Comic who mocked Burmese junta arrested

As popular comedian Par Par Lay is held for the third time, his brother fears for his safety.

In the raw charisma department, Burma's opposition has something of an advantage over a military regime so nondescript its leaders are often referred to simply as "the generals." There's pro-democracy leader Aung San Suu Kyi, who boasts a Nobel Prize and a place on Esquire magazine's 2002 "The Hottest Women We Absolutely Cannot Think of in That Way" list.

Not far behind is former movie star Par Par Lay, the lead comic of the Moustache Brothers, the most famous comedy troupe in Burma (also known as Myanmar). His wit often targets the government, and landed him in prison twice in the 1990s.

At midnight on Sept. 25, Mr. Par Par Lay was jailed a third time. The 60-year-old comic had been cooking curry for monks when he was taken from a community hall near his Mandalay home, says his brother and troupe mate, Lu Maw.

Since Par Par Lay returned from his last stint in jail in 2001, his troupe has been banned from performing in public, but his company still gives English-language shows for foreigners in the front room of their house, selling Moustache Brothers T-shirts to provide for their "slush fund," as Mr. Lu Maw puts it.

Par Par Lay was last arrested in January 1996 after performing at a pro-democracy celebration at the Rangoon compound of Ms. Suu Kyi, who is a friend.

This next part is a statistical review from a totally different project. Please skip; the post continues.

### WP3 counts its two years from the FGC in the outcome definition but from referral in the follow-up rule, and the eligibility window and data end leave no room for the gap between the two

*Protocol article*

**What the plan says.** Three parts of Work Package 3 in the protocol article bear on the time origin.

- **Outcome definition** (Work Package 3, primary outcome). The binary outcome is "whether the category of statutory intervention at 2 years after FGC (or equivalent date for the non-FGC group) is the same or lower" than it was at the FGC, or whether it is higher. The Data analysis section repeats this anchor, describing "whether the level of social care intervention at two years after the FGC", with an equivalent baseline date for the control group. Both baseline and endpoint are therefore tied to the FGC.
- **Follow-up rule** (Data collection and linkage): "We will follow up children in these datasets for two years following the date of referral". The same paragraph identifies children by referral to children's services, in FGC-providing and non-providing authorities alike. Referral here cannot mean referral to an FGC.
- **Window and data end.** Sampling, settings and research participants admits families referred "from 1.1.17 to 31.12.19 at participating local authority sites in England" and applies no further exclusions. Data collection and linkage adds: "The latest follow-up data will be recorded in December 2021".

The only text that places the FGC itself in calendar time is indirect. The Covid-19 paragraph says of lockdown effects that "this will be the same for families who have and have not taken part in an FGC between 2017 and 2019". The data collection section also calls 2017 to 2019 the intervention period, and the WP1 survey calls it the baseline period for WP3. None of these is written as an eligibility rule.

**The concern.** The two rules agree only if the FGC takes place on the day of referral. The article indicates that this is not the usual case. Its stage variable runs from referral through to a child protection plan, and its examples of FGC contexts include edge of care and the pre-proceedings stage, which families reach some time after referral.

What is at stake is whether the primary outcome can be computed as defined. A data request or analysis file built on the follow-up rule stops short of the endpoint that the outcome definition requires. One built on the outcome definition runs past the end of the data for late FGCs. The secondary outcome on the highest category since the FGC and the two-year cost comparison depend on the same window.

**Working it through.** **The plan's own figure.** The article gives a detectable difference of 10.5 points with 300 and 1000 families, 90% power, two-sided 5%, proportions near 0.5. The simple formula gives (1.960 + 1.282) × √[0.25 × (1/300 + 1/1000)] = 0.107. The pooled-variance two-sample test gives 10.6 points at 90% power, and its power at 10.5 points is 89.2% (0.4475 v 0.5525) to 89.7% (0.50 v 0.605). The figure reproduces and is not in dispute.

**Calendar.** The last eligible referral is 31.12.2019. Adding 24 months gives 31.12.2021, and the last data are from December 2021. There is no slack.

His routine involved ridiculing military intelligence spies and calling the generals "thieves." For this, he was sentenced to seven years' hard labor and was reportedly tortured. After serving five-and-a-half years of his sentence, he was released, possibly due in part to a high-profile publicity campaign by international entertainers, including Bill Maher and Rob Reiner, and The Body Shop. "That's why my brother come back alive," says Lu Maw.

It's not clear what specifically precipitated the comedian's detention this time. Lu Maw says that wisecracks about the regime could have something to do with it. "In September [we had] many new jokes. They heard the new jokes – that's why they arrest," he says, substituting "they" for "the military," as Burmese people often do.

It could also be the popular comedian's influence. "Par Par Lay has many friends who are comedians. That's why the government is afraid," says Lu Maw. "He's a good organizer."

But Par Par Lay had neither performed nor organized – only marched with the tens of thousands of Burmese demonstrators in Mandalay's streets, says his brother. Unlike in Rangoon, no one was reported killed in the protests in Mandalay. "Different from [Rangoon], [the soldiers were just] shooting in the air. And they throw the tear gas," he says. "That's why [in] Mandalay, we're lucky."

By early October, when I met with Lu Maw, the demonstrations had ended, winding down after the violent crackdown on protesters by the military. But armed soldiers patrolled the streets, and Lu Maw says that people were still terrified of the government – particularly after dark, when the military went on detention sprees. "Many people, many people every night arrest[ed]," says Lu Maw. "The military raid monastery. At midnight. Many monk[s] [are taken] away."

Lu Maw says he wanted to get extra clothes and a toothbrush to Par Par Lay – but he has bigger hopes, as well. He's also hoping that public awareness of his brother's arrest will lead to a campaign that will pressure the regime for his release once again. "If nobody knows, Par Par Lay tortured," he says. "If you make publicity, he comes back alive."

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